Four Symphonies by Arvo Pärt. Estonian National Symphony Orchestra conducted by Tõnu Kaljuste at The Noblessner Foundry, September 9.
Arvo Pärt is as Estonian as Christmas Eve and blood sausage but more beloved. This point was driven home when I arrived a few minutes late to the Noblessner Foundry at a particularly quiet moment in the First Symphony and, fumbling around for my place in the dark, was met with more than a few vexed stares. A note to readers: if you are attending an event at Noblessner on foot, you cannot reach it from the path that runs behind it by the sea (unless you walk through Kalamaja Park). Another sign of Pärt’s veneration: the girl with her date weeping bitterly on the same footpath when they recognized that they too would be late.
Thankfully, seating was general which made tardiness less intrusive. The Noblessner Foundry again has proved a worthy venue for high culture; the often minimalist music of Pärt finding a resonant chord in the stark surroundings of the old metal-works. Seeing a full orchestra in fancy-dress in such a setting was indeed striking.
Friday was a special night because for the first time all four of Pärt’s symphonies would be played in one program, and of course, who better to perform this musical feat than the Estonian National Symphony Orchestra under the baton of Nargenfestival director Tõnu Kaljuste. The Nargenfestival put on the Arvo Pärt Days program of which Friday night’s show was the featured event.
The arc of Pärt’s life is a story well-known to Estonians and follows the familiar path of repression, emigration and return home. Finding life as an artist in the Soviet Union increasingly difficult, Pärt was allowed to leave Estonia in 1980, living in Vienna (and elsewhere) and gaining Austrian citizenship. He only returned some twenty years later, after independence. This means a good chunk of Pärt’s working life was spent in exile, although three of his four symphonies were composed before leaving Estonia and the fourth upon his return.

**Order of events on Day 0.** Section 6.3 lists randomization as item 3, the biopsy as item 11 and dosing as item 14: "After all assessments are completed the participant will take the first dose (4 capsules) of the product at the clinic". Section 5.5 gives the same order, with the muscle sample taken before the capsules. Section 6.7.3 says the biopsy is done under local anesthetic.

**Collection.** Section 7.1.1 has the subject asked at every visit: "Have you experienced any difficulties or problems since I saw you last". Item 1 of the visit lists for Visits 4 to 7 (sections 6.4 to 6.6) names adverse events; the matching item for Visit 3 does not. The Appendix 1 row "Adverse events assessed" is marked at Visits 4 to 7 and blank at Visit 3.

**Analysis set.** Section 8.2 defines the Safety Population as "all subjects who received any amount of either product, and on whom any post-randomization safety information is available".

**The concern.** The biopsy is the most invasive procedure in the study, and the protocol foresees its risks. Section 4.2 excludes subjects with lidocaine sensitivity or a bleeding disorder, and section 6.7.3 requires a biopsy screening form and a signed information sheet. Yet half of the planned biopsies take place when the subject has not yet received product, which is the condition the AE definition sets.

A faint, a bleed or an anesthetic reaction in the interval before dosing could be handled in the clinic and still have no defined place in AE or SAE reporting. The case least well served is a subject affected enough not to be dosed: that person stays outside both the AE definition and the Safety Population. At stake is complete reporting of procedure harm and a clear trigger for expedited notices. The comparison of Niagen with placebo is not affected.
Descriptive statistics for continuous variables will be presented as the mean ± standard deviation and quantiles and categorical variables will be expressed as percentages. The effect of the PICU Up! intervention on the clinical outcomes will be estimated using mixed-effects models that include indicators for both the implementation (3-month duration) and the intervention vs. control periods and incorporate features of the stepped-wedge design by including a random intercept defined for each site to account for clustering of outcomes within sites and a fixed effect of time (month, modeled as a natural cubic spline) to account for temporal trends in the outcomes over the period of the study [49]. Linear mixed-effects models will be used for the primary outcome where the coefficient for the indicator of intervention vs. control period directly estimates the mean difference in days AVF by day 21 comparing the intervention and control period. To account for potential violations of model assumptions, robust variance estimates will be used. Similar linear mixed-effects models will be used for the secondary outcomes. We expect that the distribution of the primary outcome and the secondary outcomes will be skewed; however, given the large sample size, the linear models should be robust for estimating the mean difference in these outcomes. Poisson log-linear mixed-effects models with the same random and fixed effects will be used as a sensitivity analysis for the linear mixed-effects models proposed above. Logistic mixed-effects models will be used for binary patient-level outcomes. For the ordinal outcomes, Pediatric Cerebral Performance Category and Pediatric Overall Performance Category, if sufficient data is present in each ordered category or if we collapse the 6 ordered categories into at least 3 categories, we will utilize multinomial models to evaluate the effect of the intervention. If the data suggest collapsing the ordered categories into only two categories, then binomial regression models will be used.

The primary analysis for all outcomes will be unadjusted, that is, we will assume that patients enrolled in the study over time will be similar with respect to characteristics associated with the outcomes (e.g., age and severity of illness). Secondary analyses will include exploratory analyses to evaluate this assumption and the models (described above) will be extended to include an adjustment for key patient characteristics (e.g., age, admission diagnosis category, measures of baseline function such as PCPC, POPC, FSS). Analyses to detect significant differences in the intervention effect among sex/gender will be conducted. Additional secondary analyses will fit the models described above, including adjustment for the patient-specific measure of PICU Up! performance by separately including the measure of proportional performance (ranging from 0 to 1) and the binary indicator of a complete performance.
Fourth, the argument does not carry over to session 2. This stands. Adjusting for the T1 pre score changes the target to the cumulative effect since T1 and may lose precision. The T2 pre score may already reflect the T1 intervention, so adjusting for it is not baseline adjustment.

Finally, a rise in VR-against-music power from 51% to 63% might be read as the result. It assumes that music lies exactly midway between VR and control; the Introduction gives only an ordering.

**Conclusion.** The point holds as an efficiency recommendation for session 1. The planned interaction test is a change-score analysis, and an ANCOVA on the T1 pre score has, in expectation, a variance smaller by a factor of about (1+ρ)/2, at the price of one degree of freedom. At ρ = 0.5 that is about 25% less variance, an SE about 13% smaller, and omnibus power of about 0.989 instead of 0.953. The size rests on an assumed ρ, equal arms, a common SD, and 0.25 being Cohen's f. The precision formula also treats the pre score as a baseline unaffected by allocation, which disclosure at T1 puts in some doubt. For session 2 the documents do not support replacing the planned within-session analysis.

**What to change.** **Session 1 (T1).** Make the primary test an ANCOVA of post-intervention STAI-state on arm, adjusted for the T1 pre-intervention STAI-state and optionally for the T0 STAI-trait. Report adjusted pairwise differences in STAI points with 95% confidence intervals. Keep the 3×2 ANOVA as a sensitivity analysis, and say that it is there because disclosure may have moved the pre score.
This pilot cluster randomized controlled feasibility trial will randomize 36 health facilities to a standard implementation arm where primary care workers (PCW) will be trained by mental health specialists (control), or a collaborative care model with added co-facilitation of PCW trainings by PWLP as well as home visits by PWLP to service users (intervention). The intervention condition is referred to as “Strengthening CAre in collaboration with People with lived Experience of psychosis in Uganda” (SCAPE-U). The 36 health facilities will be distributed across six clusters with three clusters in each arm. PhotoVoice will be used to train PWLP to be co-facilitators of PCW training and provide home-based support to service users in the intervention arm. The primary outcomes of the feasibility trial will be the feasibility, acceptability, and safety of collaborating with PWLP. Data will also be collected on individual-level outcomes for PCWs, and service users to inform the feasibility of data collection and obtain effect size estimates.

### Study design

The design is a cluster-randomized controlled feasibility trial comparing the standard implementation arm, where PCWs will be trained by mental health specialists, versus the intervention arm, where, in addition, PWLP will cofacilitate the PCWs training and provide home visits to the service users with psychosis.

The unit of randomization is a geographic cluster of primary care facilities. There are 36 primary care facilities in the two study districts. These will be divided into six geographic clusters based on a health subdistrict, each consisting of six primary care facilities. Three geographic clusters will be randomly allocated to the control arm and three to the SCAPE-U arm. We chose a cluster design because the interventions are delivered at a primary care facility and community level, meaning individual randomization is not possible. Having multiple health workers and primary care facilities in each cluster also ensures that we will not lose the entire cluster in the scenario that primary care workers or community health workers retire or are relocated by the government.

Symphonies 1-4 show the development of Pärt from conservatory student to one the world’s most celebrated living composers. Pärt’s works challenge the listener. If you’re used to point A to point B linear progressions and euphoniousness a la Bach, Mozart and Beethoven, then Pärt can be troubling. Unusual time changes, sudden thunderous percussion, a bit of dissonance, all mark the early works as decidedly modern orchestral constructions. Intermixed with this are passages of sublime beauty.
The last symphony for the evening, the Fourth, Los Angeles, displayed this ethereal quality. It was written in Pärt’s famous creation: the tintinnabuli. Pärt once described the meaning of this type of composition: “Tintinnabulation is an area I sometimes wander into when I am searching for answers – in my life, my music, my work. In my dark hours, I have the certain feeling that everything outside this one thing has no meaning.”
This was the piece that I didn’t want to end. The industrial setting with this music brought to mind Baudelaire’s dictum on art that “one part is ephemeral, the other eternal.” The Fourth Symphony is the eternal part.